Osaka is called the Nation's Kitchen (tenka no daidokoro) not just because of the amazing and exhaustive selection of foods (there are endless tasty possibilities) but because Osaka is literally being compared to the kitchen of the house which is Japan.
Osaka's close proximity to Kyoto, the historic capital during the Edo period (1603 ~ 1868), made it the perfect business centre of Japan. This is one of the explanations of how Osaka was able to rapidly develop compared to other cities in Japan. Known as the west entrance of Japan, many merchants and traders would go through and visit Osaka everyday. Realizing the importance/value of Osaka many of the feudal lords started investing. Since rice was the method of payment back then, Osaka became one of the cities storing the largest amount of rice. Kitchens are known to be the part of the house where most of the food is stored and thus Osaka was referred to as the "Nation's Kitchen".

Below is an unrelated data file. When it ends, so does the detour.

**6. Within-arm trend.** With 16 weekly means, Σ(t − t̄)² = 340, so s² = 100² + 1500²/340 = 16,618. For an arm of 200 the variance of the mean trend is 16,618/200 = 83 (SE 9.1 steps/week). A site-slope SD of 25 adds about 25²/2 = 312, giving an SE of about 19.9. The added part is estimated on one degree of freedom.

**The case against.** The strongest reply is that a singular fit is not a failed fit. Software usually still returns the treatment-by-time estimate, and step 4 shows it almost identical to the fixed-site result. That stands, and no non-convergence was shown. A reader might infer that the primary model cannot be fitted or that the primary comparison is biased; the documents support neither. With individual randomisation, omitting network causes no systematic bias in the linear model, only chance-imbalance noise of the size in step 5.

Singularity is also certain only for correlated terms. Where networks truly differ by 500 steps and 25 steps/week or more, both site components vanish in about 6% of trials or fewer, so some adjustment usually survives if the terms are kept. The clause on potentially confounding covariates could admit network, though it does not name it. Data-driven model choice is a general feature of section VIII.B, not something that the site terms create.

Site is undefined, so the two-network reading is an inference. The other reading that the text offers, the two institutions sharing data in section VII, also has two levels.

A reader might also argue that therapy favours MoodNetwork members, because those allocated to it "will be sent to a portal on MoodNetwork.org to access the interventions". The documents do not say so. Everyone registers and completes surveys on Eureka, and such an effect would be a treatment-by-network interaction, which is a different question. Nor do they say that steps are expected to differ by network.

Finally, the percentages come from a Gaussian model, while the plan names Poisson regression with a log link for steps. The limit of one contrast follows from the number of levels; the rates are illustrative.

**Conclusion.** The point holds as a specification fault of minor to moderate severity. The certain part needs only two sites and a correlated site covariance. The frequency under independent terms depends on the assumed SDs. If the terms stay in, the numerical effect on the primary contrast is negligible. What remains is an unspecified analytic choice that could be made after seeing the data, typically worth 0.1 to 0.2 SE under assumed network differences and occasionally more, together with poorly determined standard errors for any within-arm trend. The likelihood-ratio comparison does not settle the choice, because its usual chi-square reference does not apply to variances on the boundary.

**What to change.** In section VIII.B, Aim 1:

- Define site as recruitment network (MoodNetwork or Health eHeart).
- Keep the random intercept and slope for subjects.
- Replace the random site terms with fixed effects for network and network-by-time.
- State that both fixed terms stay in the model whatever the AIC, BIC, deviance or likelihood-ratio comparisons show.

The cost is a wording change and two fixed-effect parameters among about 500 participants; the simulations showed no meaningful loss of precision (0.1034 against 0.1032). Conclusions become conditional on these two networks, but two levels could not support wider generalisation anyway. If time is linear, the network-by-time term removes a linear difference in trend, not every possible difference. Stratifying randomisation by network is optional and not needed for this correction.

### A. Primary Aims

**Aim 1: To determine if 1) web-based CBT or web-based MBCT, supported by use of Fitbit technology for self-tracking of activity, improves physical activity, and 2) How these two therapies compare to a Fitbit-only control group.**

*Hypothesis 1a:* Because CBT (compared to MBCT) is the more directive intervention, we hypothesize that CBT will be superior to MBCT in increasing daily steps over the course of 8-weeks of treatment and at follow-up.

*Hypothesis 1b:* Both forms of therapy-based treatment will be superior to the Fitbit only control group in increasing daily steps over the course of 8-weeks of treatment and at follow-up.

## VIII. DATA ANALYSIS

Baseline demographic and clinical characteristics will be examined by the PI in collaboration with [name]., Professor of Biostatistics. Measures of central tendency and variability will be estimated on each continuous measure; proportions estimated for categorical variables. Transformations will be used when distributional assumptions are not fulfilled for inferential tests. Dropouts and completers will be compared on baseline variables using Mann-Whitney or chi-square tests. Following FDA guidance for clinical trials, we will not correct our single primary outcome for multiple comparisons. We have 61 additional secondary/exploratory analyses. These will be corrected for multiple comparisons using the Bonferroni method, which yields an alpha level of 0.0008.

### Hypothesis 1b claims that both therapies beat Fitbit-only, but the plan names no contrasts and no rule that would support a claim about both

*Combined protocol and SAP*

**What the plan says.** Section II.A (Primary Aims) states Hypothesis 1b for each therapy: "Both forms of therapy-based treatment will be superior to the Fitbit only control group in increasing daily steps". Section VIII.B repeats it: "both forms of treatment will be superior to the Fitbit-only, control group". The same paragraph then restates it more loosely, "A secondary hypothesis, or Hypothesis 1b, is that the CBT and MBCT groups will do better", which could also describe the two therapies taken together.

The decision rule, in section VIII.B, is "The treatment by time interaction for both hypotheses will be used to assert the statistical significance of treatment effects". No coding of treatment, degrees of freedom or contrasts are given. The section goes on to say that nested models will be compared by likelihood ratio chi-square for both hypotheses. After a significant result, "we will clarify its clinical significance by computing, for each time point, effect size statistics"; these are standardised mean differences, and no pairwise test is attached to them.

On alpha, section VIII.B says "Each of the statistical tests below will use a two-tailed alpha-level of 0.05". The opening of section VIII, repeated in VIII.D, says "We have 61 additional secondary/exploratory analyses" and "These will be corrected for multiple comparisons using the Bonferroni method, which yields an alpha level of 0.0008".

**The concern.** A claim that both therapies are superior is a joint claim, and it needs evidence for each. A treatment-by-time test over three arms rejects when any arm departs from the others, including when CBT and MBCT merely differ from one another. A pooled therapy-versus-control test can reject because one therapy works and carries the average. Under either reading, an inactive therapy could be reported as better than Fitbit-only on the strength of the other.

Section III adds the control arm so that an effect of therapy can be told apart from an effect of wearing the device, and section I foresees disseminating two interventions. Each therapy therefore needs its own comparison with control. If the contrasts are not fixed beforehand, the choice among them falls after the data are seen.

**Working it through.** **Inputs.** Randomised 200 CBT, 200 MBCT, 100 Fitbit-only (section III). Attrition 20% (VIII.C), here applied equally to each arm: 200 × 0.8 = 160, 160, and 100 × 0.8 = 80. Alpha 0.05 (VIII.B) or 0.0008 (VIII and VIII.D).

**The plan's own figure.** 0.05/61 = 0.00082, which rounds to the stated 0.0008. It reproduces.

Getting sick plus being busy with Uni work made it hard to travel and see some of the sights on my bucket list, so getting the chance to travel was a welcomed adventure. Getting to experience the big city of Osaka was an exciting change. As soon as you leave Shinsaibashi Station (the closest station to downtown Osaka) the bright lights and tall buildings transform you. The vibe is incredibly energetic and the city is always buzzing! I saw every kind of store imaginable including major western and European brand outlets. When you walk a little more you get to a place known as Namba which is basically the fashion hotspot of the city. The lights and feelings you get from Namba are a little like New York City's Time Square, with the exception being all Japanese signs. After exploring a bit and taking videos, we went to an area called Amerikamura (American Village, like the reverse of China Town) to visit my Japanese friends Persian restaurant. This village is infamous to locals who think it is the most dangerous place in Osaka. If you tell them you went there over the weekend they will literally gasp in shock and worry. It is probably the shadiest part of Osaka, but it is not as dangerous as people make it out to be, or so I have been told by most foreigners here.